It was May in 1973 and I was in charge of a geological field party near the Mackenzie River in the NWT. This was one of the first bush camps that had females – a graduate geologist, her assistant, and my wife – the cook’s assistant. About a dozen guys made up the rest of the crew – mainly geologists, students, a pilot, the mechanic, etc. When it came to swearing, the basically-young crew was, at first, on their best behavior and controlled themselves very well when in mixed company – as did the young ladies. Sometimes a lady would exclaim “Sugar!” when everyone knew she meant “S–t!” Whenever one of them let the real word slip out, the cook would spread the word and, since a female used it, it became acceptable in normal bush conversation. So it progressed through the summer. Fortunately, no really obscene words were added to the vocabulary. When camp was finally broken in mid-September, the integrated camp helped show that females did belong in the bush both technically and socially. It was a break-through summer.Mike Murrell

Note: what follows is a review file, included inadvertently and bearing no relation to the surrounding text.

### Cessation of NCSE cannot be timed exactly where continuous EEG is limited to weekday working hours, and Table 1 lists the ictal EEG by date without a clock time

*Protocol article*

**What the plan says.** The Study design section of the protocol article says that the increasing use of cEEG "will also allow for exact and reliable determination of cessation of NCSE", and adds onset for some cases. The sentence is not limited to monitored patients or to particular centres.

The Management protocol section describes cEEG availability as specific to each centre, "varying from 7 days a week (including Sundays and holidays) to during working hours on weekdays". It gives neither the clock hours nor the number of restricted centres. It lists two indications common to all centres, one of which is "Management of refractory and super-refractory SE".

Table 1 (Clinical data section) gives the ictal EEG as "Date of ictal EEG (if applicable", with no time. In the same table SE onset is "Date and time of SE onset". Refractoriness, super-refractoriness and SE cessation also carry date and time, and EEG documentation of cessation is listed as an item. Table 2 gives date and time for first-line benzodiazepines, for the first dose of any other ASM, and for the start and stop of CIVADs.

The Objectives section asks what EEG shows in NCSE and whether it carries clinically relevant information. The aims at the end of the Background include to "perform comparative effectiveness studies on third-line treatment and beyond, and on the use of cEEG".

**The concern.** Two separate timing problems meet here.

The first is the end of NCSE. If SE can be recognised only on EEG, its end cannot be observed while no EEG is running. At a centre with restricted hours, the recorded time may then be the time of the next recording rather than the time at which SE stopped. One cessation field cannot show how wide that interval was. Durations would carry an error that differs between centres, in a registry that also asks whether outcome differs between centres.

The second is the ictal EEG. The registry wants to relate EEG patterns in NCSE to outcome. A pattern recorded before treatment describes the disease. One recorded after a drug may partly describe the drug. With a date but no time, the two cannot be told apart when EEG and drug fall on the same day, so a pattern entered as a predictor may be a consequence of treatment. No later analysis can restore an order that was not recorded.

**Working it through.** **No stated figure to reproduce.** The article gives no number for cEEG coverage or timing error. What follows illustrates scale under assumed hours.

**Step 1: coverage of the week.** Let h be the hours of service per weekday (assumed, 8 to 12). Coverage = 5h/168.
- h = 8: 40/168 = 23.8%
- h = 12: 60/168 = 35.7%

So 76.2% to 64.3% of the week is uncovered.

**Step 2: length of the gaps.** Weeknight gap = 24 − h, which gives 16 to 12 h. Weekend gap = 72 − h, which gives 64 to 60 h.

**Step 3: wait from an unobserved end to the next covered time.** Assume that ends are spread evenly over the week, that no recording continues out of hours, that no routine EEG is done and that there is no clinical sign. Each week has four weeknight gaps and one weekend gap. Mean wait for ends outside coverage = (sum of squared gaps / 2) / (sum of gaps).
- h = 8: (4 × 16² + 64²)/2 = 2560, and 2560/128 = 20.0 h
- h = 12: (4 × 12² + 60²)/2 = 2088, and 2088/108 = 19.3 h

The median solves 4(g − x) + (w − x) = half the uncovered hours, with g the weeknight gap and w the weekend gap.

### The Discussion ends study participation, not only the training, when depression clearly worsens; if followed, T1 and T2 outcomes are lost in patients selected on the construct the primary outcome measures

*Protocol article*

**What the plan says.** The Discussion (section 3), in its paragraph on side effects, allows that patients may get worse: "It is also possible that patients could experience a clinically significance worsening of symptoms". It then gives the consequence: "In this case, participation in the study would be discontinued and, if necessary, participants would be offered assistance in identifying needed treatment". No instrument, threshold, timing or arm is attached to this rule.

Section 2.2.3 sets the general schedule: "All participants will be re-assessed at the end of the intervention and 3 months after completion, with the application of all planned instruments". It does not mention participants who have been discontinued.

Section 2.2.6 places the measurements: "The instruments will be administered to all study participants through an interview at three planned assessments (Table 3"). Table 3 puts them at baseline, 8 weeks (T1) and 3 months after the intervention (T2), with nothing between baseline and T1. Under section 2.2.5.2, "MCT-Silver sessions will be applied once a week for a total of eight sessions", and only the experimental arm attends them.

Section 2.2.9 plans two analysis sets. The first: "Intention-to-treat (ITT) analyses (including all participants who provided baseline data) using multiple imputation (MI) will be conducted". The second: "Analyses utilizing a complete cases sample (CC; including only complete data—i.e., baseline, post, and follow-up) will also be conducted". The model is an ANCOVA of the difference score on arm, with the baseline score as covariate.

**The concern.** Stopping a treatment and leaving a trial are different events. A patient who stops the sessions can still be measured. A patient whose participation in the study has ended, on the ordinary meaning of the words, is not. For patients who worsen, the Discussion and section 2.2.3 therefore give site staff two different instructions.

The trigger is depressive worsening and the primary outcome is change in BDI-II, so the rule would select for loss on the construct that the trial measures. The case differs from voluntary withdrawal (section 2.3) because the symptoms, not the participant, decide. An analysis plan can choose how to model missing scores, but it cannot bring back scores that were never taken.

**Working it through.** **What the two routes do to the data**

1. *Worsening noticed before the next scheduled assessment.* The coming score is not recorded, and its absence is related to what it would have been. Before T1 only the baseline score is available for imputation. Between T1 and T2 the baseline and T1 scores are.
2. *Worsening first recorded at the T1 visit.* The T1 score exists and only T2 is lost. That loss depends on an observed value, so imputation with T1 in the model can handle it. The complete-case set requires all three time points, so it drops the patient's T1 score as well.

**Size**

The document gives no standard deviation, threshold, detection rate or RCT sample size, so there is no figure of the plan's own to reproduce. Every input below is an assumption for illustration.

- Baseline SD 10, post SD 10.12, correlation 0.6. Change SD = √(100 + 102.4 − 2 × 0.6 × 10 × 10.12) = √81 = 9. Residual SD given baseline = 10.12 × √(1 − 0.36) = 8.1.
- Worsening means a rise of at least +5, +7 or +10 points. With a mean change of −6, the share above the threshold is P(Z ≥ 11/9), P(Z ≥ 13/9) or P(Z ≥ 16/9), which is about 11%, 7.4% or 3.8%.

A few years ago, while touring London’s Westminster Abbey, my wife and I entered one of the smaller Royal burial anterooms, where we and about twenty others quietly gathered to view the tomb and artifacts. Breaking the silence, one of the visitors let fly with two sneezes straight into the air. This angered me, and forgetting where I was, exclaimed in a louder-than-planned stage whisper, “Cover your mouth for chrissakes!” I was thankfully spared immediate spontaneous combustion.Warren Korbin
I can completely relate to your article, thank you. My experience with stand-up comedians is a disappointing evening with Whoopi Goldberg. Her show was so foul mouthed it ruined the performance. When I get the urge to express my frustrations, I let go of some really good Dutch swear words: no one understands other than meBert Smulders
In the 1950’s my favorite acceptable expletive was ‘cheese and crackers got all muddy’. Maybe it’s still around?B Morrow